Supply of Insurance for Specialty Crops and its Effect on Yield and Acreage
AbstractWe exploit variation in the timing of specialty crop insurance supply to different crops and counties in California to assess its effect on output as decomposed into yield and harvested acreage. Four woody-perennial crops and one field-annual crop are used to represent this effect. We find that the supply of crop insurance has a significant positive effect on output for several perennial crops and the field crop, but it only has a significant positive effect on yield for certain perennial crops. These findings suggest that even for disparate crops the supply of insurance reduces production risks for the insured crops and causes harvested acreage to expand. The positive significant effect of insurance supply on yield for several of the woody-perennial crops suggests that, regardless of the effect on acreage, it accelerates growers’ adoption of improved tree/vine varieties and rootstocks, which are likely to be risk-increasing inputs due to the their relatively high cost of investment.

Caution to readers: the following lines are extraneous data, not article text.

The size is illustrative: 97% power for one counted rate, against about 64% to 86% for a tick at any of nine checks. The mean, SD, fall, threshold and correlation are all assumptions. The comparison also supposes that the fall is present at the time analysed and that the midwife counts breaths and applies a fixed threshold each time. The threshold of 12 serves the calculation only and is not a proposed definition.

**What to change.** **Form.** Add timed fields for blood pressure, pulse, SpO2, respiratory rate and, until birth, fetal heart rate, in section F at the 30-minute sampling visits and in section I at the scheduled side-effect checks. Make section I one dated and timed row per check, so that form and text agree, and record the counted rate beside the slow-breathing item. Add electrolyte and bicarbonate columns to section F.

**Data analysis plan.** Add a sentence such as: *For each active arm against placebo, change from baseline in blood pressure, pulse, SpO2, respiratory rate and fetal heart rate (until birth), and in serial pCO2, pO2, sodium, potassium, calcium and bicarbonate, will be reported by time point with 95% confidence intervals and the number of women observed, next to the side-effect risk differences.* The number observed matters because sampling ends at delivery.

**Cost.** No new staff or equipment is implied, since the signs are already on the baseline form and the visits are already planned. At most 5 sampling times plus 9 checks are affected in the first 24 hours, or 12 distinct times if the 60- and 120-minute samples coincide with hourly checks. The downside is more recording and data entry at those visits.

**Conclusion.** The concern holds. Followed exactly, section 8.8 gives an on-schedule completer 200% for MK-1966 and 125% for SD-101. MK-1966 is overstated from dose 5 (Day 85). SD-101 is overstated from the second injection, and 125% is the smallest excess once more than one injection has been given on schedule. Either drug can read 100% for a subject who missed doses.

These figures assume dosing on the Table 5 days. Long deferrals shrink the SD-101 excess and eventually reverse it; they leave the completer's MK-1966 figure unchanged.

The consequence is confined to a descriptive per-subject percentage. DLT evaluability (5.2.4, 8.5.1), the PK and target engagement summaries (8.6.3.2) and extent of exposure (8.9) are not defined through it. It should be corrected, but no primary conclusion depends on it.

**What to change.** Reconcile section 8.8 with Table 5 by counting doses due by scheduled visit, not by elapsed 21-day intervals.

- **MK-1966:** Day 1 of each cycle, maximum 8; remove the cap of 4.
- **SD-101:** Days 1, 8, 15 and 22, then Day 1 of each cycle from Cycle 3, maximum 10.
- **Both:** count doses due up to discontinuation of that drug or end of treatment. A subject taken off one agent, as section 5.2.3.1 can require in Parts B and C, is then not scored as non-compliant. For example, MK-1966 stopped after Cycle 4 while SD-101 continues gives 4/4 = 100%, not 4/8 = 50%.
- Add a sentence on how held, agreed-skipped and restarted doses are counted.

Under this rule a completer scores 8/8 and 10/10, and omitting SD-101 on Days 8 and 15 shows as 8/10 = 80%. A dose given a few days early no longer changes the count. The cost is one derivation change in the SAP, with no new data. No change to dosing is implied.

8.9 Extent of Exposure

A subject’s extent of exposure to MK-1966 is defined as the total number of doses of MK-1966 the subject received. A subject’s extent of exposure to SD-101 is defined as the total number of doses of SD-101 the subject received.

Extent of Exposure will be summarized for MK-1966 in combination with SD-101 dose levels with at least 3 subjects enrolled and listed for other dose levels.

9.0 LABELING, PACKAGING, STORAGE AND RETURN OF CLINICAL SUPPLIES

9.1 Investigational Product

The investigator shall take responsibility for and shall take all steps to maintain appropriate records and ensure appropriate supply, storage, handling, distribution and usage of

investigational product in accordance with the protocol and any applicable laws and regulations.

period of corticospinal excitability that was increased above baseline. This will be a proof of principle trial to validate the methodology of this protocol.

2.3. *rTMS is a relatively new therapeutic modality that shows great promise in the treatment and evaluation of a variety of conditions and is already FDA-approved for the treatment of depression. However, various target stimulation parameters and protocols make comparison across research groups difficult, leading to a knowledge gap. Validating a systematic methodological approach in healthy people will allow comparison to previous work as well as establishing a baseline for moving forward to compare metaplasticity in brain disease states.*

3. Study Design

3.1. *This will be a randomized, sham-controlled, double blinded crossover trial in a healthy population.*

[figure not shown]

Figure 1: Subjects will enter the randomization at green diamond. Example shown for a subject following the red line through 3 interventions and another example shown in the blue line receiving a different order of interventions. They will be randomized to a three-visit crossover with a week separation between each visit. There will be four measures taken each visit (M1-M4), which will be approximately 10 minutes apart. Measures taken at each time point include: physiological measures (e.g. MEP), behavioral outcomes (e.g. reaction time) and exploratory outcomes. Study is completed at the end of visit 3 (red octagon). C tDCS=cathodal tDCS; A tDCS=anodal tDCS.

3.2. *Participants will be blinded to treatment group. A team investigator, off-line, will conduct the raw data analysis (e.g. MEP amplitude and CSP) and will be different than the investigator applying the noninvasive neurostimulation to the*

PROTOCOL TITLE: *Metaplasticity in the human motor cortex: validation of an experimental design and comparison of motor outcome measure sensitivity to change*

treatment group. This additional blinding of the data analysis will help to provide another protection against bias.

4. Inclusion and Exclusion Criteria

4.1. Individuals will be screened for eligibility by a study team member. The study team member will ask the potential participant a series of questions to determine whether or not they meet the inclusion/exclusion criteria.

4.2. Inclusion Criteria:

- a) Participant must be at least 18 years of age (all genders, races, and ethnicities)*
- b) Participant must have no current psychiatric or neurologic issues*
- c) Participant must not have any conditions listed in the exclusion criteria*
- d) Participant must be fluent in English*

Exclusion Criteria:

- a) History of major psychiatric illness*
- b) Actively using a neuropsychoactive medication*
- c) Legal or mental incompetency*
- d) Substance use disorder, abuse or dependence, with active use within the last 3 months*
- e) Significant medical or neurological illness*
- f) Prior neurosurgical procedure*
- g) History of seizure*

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Bibliographic InfoPaper provided by Agricultural and Applied Economics Association in its series 2013 Annual Meeting, August 4-6, 2013, Washington, D.C. with number 150787.
Date of creation: 2013
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federal crop insurance program; specialty crops; yield; acreage; input-risk relationship; Crop Production/Industries; Demand and Price Analysis; Production Economics;
This paper has been announced in the following NEP Reports:
- NEP-AGR-2013-07-15 (Agricultural Economics)
- NEP-ALL-2013-07-15 (All new papers)
- NEP-IAS-2013-07-15 (Insurance Economics)
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